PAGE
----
That motor was less than $100 to obtain. It certainly wasn't found at the local hardware or electronics store. Nor would I call that disassembly something a "newbie" could do. Part of the process involves using a
small saw -- a variety that very few people would have in their home. I don't have one.
Then, "In part 2 of Building the Johnson Motor, you'll discover the easy way to rebuild the rotor for your Motor. Also, you will learn which kind of magnets you will be using, where to mount them, in which position, number and polarities."
One of the steps is to use a drill to enlarge the rotor holes -- a step
that only do-it-yourselfers would be comfortable doing, thus again ruling
out "newbies", unless you want major lawsuits for people hurting
themselves because you said a "newbie" could do these difficult
and dangerous tasks.
I also took a look at the "Tesla Secret" videos on their
download page, which again portray the building of a functional system --
thought not practical one. It results in a unit that has to be staked in the
ground with a tall antenna, hooked up to a power controller and a battery
and inverter before producing a few clean watts to recharge a cell phone.
Again, it's interesting science, but it's not practical, not cheap, and
not "newbie" easy. And it's probably not the intellectual
property of the compilers. They most likely took that without permission as
Given these points of violation of your terms of service . . .
- False advertising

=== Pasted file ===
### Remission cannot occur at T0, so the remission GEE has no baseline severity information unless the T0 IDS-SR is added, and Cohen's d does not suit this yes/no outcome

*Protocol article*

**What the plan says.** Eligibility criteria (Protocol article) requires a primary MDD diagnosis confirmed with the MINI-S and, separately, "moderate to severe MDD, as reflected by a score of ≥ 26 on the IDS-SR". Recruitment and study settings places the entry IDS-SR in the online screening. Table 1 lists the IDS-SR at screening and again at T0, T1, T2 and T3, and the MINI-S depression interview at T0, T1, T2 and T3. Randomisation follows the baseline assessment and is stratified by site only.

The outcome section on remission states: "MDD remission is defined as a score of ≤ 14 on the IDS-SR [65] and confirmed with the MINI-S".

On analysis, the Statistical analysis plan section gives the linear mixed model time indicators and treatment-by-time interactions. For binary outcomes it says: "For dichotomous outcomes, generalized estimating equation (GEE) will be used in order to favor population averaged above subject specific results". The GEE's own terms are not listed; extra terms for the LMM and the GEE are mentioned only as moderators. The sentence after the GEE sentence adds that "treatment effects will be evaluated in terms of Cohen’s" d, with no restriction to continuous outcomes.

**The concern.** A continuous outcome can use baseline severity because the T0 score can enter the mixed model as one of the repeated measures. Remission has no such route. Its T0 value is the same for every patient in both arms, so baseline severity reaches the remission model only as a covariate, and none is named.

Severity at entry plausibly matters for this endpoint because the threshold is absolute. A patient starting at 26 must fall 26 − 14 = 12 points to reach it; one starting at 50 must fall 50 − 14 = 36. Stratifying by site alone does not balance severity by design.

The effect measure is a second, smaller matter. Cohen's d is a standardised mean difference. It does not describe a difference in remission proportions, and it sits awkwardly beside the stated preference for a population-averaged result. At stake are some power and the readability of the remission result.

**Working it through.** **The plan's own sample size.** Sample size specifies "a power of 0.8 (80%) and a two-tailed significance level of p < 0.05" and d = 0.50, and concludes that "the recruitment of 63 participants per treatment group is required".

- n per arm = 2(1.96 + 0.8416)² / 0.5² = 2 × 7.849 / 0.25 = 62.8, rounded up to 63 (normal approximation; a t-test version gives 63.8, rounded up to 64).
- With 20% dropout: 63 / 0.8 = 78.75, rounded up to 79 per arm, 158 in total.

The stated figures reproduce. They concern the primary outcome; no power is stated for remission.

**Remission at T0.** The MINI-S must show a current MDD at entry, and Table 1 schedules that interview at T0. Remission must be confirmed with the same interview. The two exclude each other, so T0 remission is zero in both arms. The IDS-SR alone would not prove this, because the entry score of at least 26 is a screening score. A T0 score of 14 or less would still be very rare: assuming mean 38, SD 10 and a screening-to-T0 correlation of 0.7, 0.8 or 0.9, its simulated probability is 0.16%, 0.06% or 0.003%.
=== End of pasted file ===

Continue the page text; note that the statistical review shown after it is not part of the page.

- Using copyrighted/patented information without permission.
I request that you remove johnmot12 as an unethical vendor. There is no doubt they just made
up most of
the stuff in their sales page to sell their e-book, and they know full
well that it is a scam.
You are hereby publicly put on notice that you are participating in this scam by allowing them to sell their book through
ClickBank. You are now culpable.
ClickBank's History of Ignoring Scam Evidence
The reason I am making such a public spectacle of this correspondence with you is that
the last time I tried to bring a scam
(Magniwork) to your attention,
almost a year had passed before you finally took action. (This present
scam has a lot of the same ear markings, including using the Bedini SG
plans, as the Magniwork scam. I wouldn't be surprised if it's being run by
the same group.) I'm tired of seeing this
JohnsonMotor scam plastering their bogus ad all around the web, and I want this taken care of right away.
If you had done even the smallest due diligence, you would have seen our previous article published on October 4,
2011 about what previously was called the
"HoJo Motor" at http://pesn.com/2011/10/04/9501926_Letter_to_Hojo_Motor_Plan_Scammers/
Plenty of other people are finding it before purchasing the present scam
e-book. We're averaging over 600 visits a day on that page from people searching for information on it and finding our page. That is an astonishing
number for a story half a year old. We have not posted any recent links to
that page -- not since we ran it last October.
Please take quick action to both remove this vendor and ban them from ever posting a similar ad on your service again.
Why Customers Don't Complain Much
I'd be curious to know how many people get the plans and then ask for the refund, realizing they
are bogus. Here are some likely reasons why people have not been seeking
refunds (those who haven't):